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I apologize if this question is a little broad. Hopefully your answers will help me narrow it down to more meaningful questions.

I'm experienced in software engineering and had a recent conversation with a friend who suggested that electrical engineering is very software driven these days.

I'm trying to improve my understanding of the electrical engineering side of things and thought since I already know software, a good way could be to write software or a library that's relevant for electrical engineers. Of course I'd prefer to write something that's relevant to as many people as possible so it's not only training for me, but also useful to other. So my plan is to write a library and open source it for several researchers and academics to use.

For those who've worked with electrical engineers in the past or who are ee themselves, what do you suggest could be a useful software to have. I'm experienced in several languages mainly PHP, JAVA, C, C++, Actionscript, and a few others. Please suggest a project that you think would be useful to others and the language that would make the most sense for it.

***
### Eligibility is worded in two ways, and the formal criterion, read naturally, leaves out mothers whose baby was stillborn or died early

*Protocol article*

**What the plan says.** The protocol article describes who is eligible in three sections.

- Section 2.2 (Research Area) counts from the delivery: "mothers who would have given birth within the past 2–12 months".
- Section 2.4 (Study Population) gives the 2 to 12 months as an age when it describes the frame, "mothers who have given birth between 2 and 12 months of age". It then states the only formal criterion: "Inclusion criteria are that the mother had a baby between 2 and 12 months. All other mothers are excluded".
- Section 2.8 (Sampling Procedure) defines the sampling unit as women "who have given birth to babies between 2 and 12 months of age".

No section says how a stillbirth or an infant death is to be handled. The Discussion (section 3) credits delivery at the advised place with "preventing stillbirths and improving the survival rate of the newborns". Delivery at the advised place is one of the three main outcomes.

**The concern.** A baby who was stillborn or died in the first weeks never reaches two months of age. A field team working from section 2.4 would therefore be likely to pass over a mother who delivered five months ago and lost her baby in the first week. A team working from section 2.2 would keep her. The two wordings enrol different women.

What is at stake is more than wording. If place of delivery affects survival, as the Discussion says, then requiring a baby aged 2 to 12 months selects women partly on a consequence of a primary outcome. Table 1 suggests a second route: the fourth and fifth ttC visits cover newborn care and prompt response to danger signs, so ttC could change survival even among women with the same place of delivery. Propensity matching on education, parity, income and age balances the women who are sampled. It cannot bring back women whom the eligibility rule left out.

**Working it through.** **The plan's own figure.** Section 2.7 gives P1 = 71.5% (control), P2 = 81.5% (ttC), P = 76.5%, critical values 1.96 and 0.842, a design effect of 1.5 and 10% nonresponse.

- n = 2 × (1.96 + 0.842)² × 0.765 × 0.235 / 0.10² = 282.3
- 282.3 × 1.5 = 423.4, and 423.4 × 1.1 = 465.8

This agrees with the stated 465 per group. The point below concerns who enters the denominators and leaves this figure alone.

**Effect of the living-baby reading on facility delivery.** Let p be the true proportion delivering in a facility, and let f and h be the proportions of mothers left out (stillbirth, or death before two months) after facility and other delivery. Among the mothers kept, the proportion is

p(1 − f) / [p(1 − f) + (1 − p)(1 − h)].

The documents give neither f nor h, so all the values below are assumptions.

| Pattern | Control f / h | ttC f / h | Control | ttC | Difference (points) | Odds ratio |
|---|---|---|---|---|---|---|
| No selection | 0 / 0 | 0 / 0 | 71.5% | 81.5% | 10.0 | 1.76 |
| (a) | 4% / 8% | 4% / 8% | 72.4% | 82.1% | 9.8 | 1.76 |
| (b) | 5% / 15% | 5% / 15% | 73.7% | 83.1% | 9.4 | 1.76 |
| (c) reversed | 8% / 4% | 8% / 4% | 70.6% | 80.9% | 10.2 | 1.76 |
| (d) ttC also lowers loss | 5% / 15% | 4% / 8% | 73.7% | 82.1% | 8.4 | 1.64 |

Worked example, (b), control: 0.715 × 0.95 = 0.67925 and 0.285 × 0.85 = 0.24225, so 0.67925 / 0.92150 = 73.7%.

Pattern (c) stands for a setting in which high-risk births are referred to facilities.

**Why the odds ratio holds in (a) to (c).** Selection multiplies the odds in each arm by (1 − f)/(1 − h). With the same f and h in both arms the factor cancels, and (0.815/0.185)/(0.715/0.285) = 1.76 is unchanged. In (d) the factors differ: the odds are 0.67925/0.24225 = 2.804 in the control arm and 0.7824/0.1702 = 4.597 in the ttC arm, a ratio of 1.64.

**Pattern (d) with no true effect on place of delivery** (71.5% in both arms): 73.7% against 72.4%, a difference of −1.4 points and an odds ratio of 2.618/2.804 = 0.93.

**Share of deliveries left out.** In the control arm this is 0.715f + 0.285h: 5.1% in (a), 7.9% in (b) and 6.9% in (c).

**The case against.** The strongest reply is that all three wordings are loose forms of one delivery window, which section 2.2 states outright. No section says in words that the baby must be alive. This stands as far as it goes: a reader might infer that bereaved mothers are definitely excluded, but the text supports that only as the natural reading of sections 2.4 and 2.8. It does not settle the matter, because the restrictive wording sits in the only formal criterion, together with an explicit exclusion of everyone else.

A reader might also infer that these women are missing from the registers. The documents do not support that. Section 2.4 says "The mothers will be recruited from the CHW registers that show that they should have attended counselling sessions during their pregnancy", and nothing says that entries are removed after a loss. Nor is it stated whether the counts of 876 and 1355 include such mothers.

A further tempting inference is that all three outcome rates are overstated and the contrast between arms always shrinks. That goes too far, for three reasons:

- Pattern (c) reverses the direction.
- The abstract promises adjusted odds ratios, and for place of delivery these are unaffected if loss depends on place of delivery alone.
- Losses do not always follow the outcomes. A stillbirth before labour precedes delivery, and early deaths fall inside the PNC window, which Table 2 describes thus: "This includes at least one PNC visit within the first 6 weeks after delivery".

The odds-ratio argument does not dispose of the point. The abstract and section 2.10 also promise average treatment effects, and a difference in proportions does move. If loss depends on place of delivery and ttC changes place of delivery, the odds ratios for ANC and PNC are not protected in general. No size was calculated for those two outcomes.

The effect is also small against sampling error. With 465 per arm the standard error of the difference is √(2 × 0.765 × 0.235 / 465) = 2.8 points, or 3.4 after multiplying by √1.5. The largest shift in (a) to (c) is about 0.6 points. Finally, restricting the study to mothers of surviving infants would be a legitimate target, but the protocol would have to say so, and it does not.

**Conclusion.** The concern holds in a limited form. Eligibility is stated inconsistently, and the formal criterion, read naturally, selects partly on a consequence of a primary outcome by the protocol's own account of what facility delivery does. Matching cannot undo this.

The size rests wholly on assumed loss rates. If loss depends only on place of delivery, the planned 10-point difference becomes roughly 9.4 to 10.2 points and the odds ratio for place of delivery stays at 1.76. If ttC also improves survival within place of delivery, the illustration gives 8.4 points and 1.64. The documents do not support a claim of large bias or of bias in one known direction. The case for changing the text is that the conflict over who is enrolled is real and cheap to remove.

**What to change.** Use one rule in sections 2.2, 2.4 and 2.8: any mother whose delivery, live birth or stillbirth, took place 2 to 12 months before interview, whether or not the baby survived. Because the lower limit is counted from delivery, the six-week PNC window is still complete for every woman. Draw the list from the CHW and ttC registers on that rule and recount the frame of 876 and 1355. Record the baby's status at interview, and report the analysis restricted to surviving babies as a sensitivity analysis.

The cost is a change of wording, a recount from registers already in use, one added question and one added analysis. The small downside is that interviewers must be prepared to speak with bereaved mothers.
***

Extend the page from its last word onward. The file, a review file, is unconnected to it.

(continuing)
Of course if you have anything else in mind, don't hesitate to say it.

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closed as too broad by gnat, askmish, EdChum, Jonas Schnelli, Shankar Damodaran Aug 12 at 7:17

There are either too many possible answers, or good answers would be too long for this format. Please add details to narrow the answer set or to isolate an issue that can be answered in a few paragraphs.If this question can be reworded to fit the rules in the help center, please edit the question.

The EE guys have some considerable programming chops themselves and have been working on just this problem for some time. There are a variety of discrete and continuous circuit simulators out there as well as board layout engines, oscilloscope or DAQ on-a-sound-card-input apps, power-space analyzer and others as nauseum. –  dmckee Aug 27 '10 at 5:47
@dmckee I guess 1 more wouldn't hurt :) –  zhu Aug 27 '10 at 6:01
@zhu: Heck, a better one would help. But you'll need to familiarize yourself with what is out there...at least in one category. –  dmckee Aug 27 '10 at 6:16
@dmckee I'm exploring around and hoping to find something that will pique my interest enough to get me started on it. –  zhu Aug 27 '10 at 6:34
@zhu - +1 simply for knowing it's "pique" and not "peek" or "peak" (for all intensive purposes :-) ) –  Dan Aug 27 '10 at 6:52

3 Answers 3

How about to some existing projects like:

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+1 At geda.seul.org/wiki in the section for developers there are suggestions for improvements to the existing tools. That might be a good place to start. –  Peter Tillemans Aug 27 '10 at 5:50
Wow, thanks for the pointer! –  Potatoswatter Aug 27 '10 at 6:36

LTSpice is a free but very capable & popular device/circuit simulation package (it also does schematic capture & has a waveform viewer). It's gonna be tough to outdo that one, but playing with it might give you some ideas.